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Can I force the sale of my house in a divorce?

We are asked many questions regarding selling a house after divorce including “Can I force the sale of my house in a divorce?”

In the majority of marriages, the most important matrimonial asset is the marital home, therefore deciding what to do with the property where both spouses live is often a significant challenge when it comes to getting divorced.

It is quite common for the house to be sold and proceeds divided up accordingly. But what happens if one party does not want to sell up?

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    Whether or not it is appropriate to sell the marital home will often depend on the family circumstances – and the court will take these into consideration.

    1) Jointly owned home with no children

    If the matrimonial home is jointly owned and there are no children, it will often be a simple matter of putting the property on the market, splitting the proceeds, and going their separate ways.

    Although it may be more difficult for either ex-spouse to purchase their own new property, the court is less likely to prevent a sale from going ahead if there are no children involved.

    2) Jointly owned family home with children

    In the scenario that there are still children under the age of 18 living in the family home, this will often make it much more likely that the sale of the property will not be considered appropriate.

    The court may intervene to specify that a sale cannot go ahead until the children have finished full-time education or reached 18.

    Often the mother will remain in the marital home with the children and the father will move out – and he might also be required to pay his share of any mortgage.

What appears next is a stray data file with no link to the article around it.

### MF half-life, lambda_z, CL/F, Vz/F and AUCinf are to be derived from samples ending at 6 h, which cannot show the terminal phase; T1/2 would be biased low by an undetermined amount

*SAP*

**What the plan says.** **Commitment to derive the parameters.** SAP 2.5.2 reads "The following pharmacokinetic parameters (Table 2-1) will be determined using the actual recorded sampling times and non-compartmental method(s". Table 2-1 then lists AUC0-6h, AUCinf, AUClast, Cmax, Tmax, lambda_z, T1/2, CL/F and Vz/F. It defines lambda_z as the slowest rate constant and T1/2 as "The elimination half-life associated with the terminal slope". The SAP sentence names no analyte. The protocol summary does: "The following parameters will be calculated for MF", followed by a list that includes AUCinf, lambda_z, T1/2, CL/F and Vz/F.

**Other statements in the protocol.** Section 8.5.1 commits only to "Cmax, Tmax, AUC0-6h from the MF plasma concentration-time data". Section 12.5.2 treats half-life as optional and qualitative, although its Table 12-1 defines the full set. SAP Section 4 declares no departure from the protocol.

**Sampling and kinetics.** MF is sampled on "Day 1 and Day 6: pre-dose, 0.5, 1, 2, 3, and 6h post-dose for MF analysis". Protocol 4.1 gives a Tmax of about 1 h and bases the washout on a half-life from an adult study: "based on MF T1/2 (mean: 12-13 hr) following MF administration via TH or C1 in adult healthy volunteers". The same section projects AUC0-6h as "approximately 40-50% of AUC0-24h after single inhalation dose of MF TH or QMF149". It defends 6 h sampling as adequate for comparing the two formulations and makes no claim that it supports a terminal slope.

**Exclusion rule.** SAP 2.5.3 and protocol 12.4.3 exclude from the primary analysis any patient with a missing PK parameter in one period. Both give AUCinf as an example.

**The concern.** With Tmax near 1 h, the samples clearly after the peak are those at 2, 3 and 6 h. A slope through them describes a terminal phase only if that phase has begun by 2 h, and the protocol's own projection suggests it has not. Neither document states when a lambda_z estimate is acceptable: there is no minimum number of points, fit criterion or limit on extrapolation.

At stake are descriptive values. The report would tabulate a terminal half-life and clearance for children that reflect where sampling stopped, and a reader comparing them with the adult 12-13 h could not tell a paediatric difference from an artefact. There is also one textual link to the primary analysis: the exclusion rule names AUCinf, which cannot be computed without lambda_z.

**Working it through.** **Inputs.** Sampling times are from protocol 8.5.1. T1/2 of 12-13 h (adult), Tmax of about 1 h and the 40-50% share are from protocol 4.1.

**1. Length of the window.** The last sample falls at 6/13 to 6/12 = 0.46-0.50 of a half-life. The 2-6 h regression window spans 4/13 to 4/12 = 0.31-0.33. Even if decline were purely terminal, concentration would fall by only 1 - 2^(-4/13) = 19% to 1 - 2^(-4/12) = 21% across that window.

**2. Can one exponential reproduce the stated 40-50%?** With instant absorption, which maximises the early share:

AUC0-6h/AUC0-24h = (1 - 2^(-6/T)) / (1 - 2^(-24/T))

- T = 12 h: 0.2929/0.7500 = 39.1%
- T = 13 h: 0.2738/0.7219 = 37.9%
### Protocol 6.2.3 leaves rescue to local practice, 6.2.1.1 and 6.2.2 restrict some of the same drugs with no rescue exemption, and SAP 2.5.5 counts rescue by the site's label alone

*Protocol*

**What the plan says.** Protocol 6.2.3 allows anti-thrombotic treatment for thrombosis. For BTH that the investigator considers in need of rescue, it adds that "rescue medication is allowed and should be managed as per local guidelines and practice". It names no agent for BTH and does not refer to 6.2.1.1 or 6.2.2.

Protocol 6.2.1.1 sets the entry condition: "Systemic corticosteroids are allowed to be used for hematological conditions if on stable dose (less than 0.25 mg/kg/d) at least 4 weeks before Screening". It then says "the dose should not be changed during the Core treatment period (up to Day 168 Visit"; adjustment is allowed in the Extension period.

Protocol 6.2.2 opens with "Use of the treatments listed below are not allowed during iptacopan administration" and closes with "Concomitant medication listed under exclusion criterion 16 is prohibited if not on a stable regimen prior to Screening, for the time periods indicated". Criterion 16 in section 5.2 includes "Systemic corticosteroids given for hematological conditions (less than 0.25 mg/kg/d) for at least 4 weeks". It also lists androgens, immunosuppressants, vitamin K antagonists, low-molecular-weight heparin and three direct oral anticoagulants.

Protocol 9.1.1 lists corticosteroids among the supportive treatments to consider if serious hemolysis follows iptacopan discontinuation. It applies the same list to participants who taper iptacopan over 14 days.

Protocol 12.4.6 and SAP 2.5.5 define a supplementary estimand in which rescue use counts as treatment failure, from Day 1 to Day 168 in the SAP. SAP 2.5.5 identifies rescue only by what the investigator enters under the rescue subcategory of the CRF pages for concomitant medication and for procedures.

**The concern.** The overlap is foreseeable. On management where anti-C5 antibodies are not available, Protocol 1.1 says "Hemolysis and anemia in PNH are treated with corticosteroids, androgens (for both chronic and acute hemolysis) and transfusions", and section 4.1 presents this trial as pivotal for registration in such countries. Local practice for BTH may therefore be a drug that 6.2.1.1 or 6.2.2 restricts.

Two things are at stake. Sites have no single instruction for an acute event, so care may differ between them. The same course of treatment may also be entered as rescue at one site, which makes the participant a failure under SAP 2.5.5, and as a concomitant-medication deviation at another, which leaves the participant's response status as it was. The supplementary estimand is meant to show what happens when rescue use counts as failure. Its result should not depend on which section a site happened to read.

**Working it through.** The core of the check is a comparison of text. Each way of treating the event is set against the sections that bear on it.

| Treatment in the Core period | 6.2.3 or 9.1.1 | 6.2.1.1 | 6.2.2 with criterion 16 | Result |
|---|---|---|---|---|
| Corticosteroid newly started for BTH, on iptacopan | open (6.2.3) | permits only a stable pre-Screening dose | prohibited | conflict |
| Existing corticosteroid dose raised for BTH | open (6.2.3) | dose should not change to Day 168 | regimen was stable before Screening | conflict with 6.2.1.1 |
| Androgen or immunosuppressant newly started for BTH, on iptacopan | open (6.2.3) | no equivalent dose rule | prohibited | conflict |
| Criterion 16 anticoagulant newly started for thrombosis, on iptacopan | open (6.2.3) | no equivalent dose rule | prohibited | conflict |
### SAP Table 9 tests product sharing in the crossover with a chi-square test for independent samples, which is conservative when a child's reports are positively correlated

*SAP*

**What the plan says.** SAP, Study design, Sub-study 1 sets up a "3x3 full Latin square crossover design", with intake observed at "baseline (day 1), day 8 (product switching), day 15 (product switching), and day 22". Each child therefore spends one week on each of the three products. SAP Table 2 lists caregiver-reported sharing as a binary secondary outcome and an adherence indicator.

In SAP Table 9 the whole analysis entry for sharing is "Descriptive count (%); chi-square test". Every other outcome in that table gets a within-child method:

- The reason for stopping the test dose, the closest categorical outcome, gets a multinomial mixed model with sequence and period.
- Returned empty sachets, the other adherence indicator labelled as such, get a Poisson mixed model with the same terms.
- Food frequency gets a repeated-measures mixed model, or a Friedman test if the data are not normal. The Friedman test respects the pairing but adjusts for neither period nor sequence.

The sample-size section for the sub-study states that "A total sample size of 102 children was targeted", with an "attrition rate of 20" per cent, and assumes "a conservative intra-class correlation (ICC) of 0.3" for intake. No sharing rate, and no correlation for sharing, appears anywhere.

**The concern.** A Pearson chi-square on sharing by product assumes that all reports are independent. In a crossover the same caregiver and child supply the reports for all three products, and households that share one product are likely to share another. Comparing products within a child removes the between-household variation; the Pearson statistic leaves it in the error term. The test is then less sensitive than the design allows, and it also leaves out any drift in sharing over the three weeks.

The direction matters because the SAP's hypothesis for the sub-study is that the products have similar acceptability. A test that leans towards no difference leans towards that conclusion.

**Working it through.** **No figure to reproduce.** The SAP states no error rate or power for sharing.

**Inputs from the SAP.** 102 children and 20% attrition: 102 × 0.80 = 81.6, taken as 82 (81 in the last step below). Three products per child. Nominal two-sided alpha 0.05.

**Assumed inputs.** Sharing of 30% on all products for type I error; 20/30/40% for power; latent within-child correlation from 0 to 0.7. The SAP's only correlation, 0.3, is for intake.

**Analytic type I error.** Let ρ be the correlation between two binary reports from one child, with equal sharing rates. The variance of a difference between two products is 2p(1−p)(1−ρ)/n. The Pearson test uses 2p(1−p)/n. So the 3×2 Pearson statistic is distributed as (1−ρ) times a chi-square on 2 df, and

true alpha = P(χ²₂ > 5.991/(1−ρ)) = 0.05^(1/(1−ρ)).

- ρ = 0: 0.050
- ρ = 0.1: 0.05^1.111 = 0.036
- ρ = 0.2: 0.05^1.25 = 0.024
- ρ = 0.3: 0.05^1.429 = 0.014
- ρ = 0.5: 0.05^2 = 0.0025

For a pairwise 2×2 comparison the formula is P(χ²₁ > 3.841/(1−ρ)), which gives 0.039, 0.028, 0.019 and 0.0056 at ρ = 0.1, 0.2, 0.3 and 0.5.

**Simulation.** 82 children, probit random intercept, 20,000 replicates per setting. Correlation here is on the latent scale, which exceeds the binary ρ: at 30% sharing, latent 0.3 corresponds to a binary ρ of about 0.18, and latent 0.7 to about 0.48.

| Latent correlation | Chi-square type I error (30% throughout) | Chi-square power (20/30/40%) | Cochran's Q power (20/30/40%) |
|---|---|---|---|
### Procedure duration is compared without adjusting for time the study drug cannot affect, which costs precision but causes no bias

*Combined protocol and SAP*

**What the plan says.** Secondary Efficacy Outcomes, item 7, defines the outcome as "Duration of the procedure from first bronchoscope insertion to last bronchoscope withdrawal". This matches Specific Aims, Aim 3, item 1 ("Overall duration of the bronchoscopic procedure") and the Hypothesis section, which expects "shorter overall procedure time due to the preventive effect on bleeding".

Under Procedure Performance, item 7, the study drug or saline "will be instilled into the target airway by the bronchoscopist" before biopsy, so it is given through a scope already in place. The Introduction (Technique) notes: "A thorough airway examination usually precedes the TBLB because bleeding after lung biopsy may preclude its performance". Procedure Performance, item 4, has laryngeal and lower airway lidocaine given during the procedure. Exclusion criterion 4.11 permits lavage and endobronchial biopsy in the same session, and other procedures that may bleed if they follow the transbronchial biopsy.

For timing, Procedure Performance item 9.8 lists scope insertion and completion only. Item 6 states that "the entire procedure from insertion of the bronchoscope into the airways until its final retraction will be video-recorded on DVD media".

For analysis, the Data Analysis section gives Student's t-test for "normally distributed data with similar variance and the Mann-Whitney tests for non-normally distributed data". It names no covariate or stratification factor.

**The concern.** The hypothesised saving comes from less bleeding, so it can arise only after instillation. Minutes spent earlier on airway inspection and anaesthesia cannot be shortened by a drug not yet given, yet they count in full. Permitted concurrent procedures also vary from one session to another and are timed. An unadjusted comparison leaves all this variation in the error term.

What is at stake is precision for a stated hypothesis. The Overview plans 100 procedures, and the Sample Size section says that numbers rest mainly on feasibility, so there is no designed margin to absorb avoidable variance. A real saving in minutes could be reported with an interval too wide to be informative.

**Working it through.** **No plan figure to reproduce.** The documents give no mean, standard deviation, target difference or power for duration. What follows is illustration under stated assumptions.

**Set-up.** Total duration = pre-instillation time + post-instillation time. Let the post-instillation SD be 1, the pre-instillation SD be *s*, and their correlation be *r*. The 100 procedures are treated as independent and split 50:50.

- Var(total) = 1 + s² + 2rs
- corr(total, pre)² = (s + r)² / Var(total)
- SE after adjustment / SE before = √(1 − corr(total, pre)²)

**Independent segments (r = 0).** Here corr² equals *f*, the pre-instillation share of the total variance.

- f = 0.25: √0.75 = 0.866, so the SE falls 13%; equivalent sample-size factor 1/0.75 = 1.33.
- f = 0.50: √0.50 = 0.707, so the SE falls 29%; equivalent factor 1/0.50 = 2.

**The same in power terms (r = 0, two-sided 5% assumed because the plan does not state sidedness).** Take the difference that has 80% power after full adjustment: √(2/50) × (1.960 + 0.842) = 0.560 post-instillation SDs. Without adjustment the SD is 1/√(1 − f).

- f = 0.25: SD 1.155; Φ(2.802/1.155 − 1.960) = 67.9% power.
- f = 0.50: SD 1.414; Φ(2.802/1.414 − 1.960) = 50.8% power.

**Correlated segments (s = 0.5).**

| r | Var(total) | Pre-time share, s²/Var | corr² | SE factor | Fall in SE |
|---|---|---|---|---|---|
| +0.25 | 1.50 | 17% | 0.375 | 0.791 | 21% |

3) Home owned in one name

    Although it may seem that a marital home whose deeds only contain the name of one spouse would simply revert to that spouse, this is not necessarily the case.

    Depending on the length of the marriage, any property – whether it is jointly owned or only in the name of one spouse – will be shared between the divorcing parties, generally with a 50:50 starting point.

    Furthermore, while the divorce process is still ongoing, spouses have ‘home rights’ in their shared matrimonial home.

    Even if the property is owned by just the husband or wife, their spouse retains a right to live in the property until the divorce, annulment or dissolution has been finalised and a court settlement agreed.

    How to sell a house when a spouse refuses

    If either spouse refuses to leave the marital home prior to any court settlement, it is generally not possible to force through a house sale.

    It will be necessary to wait until a formal settlement has been reached and ideally approved by the court with a consent order.

    Even then, it may not be possible to put the property on the market if it is jointly owned or if the court has provided rights for the other party to carry on living there.

    In either scenario, if the other spouse does not agree to put the property on the market, the only way to get a sale will generally be to go to court.

    Can the court order the sale of a house in a divorce?

    Yes. The court can make an order for the matrimonial home to be put on the market as part of the divorce settlement.

    These types of court orders are known as Property Adjustment Orders. They can require the immediate sale of property – or a deferred sale (eg after any children reach 18).

    The court will also be able to decide how any assets from the sale of the property should be divided up between the divorcing parties.

    How to protect your home

    If you are selling a matrimonial property upon divorce, you should obtain a consent order to make sure the other party carries out what they have agreed to.

    For example, if you have agreed to split the proceeds of a sale 50:50, a consent order will legally enforce this agreement.

    A financial agreement can also prevent one party from making financial claims against the property of their former spouse several years down the line.

    This post was written by Mark Keenan. Editor of Divorce-Online and Managing Director of Online Legal Services Ltd. Mark has been writing about divorce and related subjects for over 20+ years and is an expert in legal marketing.